#tbt An Interview with The National

Found in the Margins is a defunct web magazine that Chris DePaul founded in 2006. Chris and his co-writers would interview musicians, writers and activists on one question: What books inspire the work you do? The Brothers DePaul will be reposting these archived interviews every Thursday. #tbt

This week's interview: The National


“I don't really have any favourite books like I have favourite songs, because my favourite songs I replay and I've never been able to reread that many books with pleasure. I know it happens for others but not for me,” laments The National’s drummer, Bryan Devendorf, while on tour with R.E.M. and Modest Mouse in June 2008.

The National began as a five-piece in Cincinnati, Ohio, composed of two sets of brothers on instruments and a lyricist on the mic. The last nine years for The National has seen four full-length releases, a variety of EPs, and a variety of tours in clubs all across the world. The band moved to Brooklyn a number of years ago and in 2005 released Alligator, which was quickly touted in the blogosphere and given praise by critics and celebrities alike. In 2007, The National released Boxer, an album that topped many “albums of the year” lists and eventually caught the ear of Michael Stipe and the R.E.M. team, getting Devendorf and the band invited on an arena-sized tour.

The National reflects on Boxer as “a euphoric disconnection, the lovely delusion that sets in after too much dulling reality, too much time away, and losing touch with friends.”

Devendorf - an editor in a former life - talks with Found in the Margins about his love and hate about books and how a song’s lyrics can be so paramount to a bands sound.

“My most recent reread was The Catcher in the Rye. I found it at my wife's parents' cottage one afternoon last Christmas. I was momentarily bored. I took the book to the bathroom and pretty much read the whole thing there.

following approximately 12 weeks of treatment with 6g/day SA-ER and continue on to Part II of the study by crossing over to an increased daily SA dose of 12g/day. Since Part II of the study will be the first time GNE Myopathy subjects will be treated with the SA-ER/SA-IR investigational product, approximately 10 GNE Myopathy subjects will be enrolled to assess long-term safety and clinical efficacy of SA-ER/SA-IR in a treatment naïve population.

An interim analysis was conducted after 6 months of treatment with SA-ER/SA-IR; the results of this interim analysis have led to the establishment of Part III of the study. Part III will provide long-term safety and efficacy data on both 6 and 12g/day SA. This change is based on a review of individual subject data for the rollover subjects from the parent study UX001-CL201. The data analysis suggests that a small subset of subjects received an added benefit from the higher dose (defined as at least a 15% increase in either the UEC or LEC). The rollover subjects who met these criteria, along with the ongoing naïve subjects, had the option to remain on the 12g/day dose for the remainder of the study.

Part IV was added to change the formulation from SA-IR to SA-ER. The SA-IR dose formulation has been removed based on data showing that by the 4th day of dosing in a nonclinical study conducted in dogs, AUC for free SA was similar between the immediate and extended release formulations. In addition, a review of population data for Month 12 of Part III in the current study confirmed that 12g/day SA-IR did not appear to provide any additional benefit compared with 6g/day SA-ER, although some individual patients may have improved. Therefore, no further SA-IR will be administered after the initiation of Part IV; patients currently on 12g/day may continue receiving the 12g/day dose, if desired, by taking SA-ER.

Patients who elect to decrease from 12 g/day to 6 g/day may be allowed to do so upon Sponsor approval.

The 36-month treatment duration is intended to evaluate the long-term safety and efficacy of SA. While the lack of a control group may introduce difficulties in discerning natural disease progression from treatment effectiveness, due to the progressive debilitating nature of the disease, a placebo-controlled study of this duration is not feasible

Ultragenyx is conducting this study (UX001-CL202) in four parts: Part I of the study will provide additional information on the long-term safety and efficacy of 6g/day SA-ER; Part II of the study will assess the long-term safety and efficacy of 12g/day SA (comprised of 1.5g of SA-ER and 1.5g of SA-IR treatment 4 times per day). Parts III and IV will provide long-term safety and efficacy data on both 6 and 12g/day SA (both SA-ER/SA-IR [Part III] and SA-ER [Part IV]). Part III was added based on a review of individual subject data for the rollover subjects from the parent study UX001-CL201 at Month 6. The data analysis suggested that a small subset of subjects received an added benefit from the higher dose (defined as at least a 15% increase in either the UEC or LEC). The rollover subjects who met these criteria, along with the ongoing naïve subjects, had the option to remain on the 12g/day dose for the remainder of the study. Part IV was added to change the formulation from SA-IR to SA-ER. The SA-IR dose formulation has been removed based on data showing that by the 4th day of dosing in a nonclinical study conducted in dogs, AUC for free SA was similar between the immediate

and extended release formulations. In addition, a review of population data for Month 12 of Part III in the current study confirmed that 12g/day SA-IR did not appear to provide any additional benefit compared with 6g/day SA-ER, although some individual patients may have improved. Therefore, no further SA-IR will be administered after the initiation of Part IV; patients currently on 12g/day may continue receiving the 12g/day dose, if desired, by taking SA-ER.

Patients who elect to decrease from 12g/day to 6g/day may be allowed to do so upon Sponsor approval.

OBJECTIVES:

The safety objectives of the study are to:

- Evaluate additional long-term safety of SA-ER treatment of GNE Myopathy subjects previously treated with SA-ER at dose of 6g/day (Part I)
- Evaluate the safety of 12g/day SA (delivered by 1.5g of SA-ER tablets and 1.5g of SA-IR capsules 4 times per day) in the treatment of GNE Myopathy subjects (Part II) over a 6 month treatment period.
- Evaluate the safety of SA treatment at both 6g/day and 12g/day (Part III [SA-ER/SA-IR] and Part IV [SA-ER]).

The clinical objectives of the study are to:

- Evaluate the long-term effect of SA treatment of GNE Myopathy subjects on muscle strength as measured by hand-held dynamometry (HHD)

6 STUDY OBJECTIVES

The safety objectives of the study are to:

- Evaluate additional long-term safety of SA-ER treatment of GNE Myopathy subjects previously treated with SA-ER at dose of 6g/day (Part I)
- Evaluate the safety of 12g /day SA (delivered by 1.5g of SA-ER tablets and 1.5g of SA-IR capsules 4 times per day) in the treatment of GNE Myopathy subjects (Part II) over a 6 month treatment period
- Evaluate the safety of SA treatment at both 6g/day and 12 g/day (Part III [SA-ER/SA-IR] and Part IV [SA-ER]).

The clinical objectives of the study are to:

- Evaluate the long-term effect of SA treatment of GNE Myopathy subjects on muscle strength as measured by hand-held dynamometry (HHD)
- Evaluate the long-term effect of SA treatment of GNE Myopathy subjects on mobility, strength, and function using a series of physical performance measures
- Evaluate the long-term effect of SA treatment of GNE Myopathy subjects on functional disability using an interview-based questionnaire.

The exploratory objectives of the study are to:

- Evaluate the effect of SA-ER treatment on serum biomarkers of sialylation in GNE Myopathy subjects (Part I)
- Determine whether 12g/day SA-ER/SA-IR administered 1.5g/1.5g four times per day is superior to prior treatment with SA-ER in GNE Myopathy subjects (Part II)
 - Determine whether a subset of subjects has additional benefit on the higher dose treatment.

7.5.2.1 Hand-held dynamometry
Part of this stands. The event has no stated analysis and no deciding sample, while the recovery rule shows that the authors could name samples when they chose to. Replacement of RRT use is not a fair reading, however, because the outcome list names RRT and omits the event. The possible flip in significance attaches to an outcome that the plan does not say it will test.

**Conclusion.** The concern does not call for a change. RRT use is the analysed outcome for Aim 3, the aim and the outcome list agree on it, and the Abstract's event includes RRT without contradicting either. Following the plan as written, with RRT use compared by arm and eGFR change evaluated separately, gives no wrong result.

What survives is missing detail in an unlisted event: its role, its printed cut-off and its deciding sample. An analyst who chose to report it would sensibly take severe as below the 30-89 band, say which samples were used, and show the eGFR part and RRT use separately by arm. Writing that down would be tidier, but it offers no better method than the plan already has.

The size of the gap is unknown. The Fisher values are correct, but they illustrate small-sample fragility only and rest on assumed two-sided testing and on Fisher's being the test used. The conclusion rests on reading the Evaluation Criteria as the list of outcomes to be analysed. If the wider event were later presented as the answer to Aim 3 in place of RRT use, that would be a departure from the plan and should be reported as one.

“Another book I've been able to reread with some enjoyment is A Sport and a Pastime (James Salter). In the future I hope to reread an English novel about London called The Capital (Maureen Duffy).”

Devendorf isn’t so much a fan of the non-fiction genre. He doesn’t have anything personally against it, but evidently not something he searches out. “I'll read non-fiction about as often as I eat at Wendy's (2 to 4 times per year usually). Overall it sells way more copies than fiction so someone's reading it.” Currently on one of his non-fiction rotations, Bryan is reading an autobiography titled Ball Four by Jim Bouton. “It's the diary of a major league pitcher - a diary written with the help of a sportswriter and with the intent of publishing, though.”

Like the required side salad that balances out a Wendy’s burger, Devendorf is balancing his non-fiction experience with John Steinbeck’s timeless novel, East of Eden. “It's not usually the subject [of the book] that gets me, but the writing,” says Bryan. “I like the way a good writer can string sentences together, hook-like.”

Drawing the reader into the story with well-constructed sentences and inventive phrases, like a hook draws a listener into a song, is a tactic used well within The National’s own song writing. “In the case of the songs we write, I think the lyric is often paramount. Take a song like ‘Cold Wind’ (Arcade Fire). The words and music work beautifully together. Also, Iron and Wine's cover of ‘Love Vigilantes’ (New Order). Personally I prefer the original, but the music in the new version makes the lyric sound more poignant because it's so spare and not at all dance-y.”

Speaking for The National’s lyricist, Matt Berninger, Devendorf says that his writing is influenced by an “assortment of things…which include but are not limited to books.”

The band’s latest release was in May 2008; a compilation of The Virginia EP and a film by Vincent Moon titled A Skin, A Night - a one-hour film that portrays the process of making music in the 21st century. A Skin, A Night is a film that combines raw human interaction with the unique cinematography of Moon, allowing the audience to glimpse into the band’s collaborative, iterative writing process through a beautifully artistic medium.

Written by Chris DePaul